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15 March 2011 16:34
The Red Sea resort of Sharm el Sheikh remained calm throughout the crisis, and Britons have not been advised to avoid it
Officials have relaxed their advice on travel to Egypt after massive protests forced president Hosni Mubarak to step down.
Updating its travel advice for British citizens planning a trip to the North African country, the Foreign Office said the situation in the popular tourist destination of Luxor has improved significantly since Mubarak's resignation on Friday.
It added that Luxor was now regarded as "safe" - although tourists to the city might do well to ensure that they have an appropriate level of
travel insurance including adequate cover for political evacuation.
A spokesman said: "Given that the situation in Luxor is now calm and the city is functioning normally, we feel the time is now right to change the advice to reflect this."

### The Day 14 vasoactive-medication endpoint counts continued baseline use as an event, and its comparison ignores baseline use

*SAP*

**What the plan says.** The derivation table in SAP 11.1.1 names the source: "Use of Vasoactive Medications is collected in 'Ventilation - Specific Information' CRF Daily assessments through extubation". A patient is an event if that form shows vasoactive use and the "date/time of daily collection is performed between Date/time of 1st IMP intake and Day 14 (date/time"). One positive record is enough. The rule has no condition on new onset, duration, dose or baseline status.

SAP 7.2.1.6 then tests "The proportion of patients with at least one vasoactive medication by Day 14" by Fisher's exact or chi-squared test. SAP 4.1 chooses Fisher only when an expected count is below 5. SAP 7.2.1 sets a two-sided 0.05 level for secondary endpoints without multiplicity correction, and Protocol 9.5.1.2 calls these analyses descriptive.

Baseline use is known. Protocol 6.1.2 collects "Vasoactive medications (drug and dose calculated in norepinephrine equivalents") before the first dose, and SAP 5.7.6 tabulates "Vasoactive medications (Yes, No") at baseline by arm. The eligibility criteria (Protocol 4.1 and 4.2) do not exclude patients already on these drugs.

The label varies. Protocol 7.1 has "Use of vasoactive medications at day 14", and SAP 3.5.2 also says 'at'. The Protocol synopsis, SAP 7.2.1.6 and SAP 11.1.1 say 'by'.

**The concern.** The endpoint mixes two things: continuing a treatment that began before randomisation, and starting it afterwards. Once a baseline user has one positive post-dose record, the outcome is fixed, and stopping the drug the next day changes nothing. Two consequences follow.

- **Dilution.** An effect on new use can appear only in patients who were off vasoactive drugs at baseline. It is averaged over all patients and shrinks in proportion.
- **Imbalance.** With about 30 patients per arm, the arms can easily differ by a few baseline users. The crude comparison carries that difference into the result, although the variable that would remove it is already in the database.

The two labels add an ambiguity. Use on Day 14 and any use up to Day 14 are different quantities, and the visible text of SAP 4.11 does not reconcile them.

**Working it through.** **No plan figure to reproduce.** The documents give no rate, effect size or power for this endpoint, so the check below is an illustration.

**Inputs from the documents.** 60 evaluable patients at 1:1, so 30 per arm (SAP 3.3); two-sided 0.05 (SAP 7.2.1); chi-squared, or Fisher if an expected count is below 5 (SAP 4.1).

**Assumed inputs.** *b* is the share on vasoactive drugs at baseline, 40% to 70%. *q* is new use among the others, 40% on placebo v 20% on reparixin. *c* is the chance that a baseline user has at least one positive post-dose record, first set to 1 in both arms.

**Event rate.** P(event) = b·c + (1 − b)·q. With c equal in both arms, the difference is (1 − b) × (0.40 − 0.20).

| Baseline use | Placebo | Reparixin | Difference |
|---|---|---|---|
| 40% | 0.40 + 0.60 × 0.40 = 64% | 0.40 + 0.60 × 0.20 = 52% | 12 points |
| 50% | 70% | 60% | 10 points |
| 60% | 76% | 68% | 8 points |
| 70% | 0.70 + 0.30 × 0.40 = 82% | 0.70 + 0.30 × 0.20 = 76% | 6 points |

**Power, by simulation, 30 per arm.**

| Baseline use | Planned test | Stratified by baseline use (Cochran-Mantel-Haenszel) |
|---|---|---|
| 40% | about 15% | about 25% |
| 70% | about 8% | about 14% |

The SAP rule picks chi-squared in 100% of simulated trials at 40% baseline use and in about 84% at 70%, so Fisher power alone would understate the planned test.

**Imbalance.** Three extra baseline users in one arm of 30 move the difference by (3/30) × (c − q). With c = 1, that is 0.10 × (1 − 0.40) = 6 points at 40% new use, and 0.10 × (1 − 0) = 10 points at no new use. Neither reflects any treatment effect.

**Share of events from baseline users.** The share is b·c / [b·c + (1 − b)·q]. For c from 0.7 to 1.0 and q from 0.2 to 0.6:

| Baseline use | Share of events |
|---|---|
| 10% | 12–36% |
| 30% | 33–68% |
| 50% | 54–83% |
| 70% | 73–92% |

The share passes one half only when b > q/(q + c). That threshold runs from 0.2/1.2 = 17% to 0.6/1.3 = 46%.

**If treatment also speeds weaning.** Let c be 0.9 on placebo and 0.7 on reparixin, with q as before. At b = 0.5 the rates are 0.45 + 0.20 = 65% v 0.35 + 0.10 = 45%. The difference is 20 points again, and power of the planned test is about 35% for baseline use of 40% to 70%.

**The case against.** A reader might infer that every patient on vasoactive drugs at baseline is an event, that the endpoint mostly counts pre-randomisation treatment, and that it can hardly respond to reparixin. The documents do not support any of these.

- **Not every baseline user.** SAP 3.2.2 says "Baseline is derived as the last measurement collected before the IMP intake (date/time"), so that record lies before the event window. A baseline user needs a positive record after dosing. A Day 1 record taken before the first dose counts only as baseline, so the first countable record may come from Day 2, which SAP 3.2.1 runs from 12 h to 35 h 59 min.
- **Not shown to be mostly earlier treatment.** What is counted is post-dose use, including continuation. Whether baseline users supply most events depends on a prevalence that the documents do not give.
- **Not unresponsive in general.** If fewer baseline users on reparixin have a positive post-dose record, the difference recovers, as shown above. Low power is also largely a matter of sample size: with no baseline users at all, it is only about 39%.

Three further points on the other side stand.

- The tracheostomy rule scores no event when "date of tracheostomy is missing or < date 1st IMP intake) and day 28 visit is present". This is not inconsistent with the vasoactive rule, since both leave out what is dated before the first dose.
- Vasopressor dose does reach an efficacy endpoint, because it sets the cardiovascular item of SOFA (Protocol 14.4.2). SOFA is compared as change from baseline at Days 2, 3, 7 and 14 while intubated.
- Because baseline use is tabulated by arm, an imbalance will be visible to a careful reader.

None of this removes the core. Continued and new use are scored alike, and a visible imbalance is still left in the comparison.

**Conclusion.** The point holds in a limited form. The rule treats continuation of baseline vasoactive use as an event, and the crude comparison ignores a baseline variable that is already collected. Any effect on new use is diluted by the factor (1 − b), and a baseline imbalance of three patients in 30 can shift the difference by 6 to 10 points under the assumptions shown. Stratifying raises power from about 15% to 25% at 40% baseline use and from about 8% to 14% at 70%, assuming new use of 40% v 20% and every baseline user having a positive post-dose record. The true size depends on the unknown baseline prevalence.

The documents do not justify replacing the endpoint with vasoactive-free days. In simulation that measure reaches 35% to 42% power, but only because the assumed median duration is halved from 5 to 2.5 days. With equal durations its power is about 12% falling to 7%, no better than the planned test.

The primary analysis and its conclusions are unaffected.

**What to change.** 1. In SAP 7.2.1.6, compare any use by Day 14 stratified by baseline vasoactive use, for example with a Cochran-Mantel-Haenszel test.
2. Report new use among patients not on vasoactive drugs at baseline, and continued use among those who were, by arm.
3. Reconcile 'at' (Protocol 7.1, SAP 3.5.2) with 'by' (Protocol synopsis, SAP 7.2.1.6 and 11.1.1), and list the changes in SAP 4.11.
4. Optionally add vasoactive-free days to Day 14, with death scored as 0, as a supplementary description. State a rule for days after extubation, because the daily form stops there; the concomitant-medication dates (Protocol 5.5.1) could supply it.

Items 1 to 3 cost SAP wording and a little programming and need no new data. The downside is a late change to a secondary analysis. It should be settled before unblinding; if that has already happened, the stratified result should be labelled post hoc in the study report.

The Foreign Office has also amended its advice to British nationals in Cairo, Alexandria and Suez, who had earlier been urged to take commercial flights home where possible.
The spokesman said: "We continue to advise against all but essential travel to these cities, given that we assess the situation there is different to Luxor and subject to sudden change.
"However in light of the improved situation on the ground after the resignation of President Mubarak, we have removed our advice to British nationals without a pressing need to be in Cairo, Alexandria and Suez to leave by commercial means."
The Red Sea resort of Sharm el Sheikh remained calm throughout the crisis, and Britons have not been advised to avoid it.
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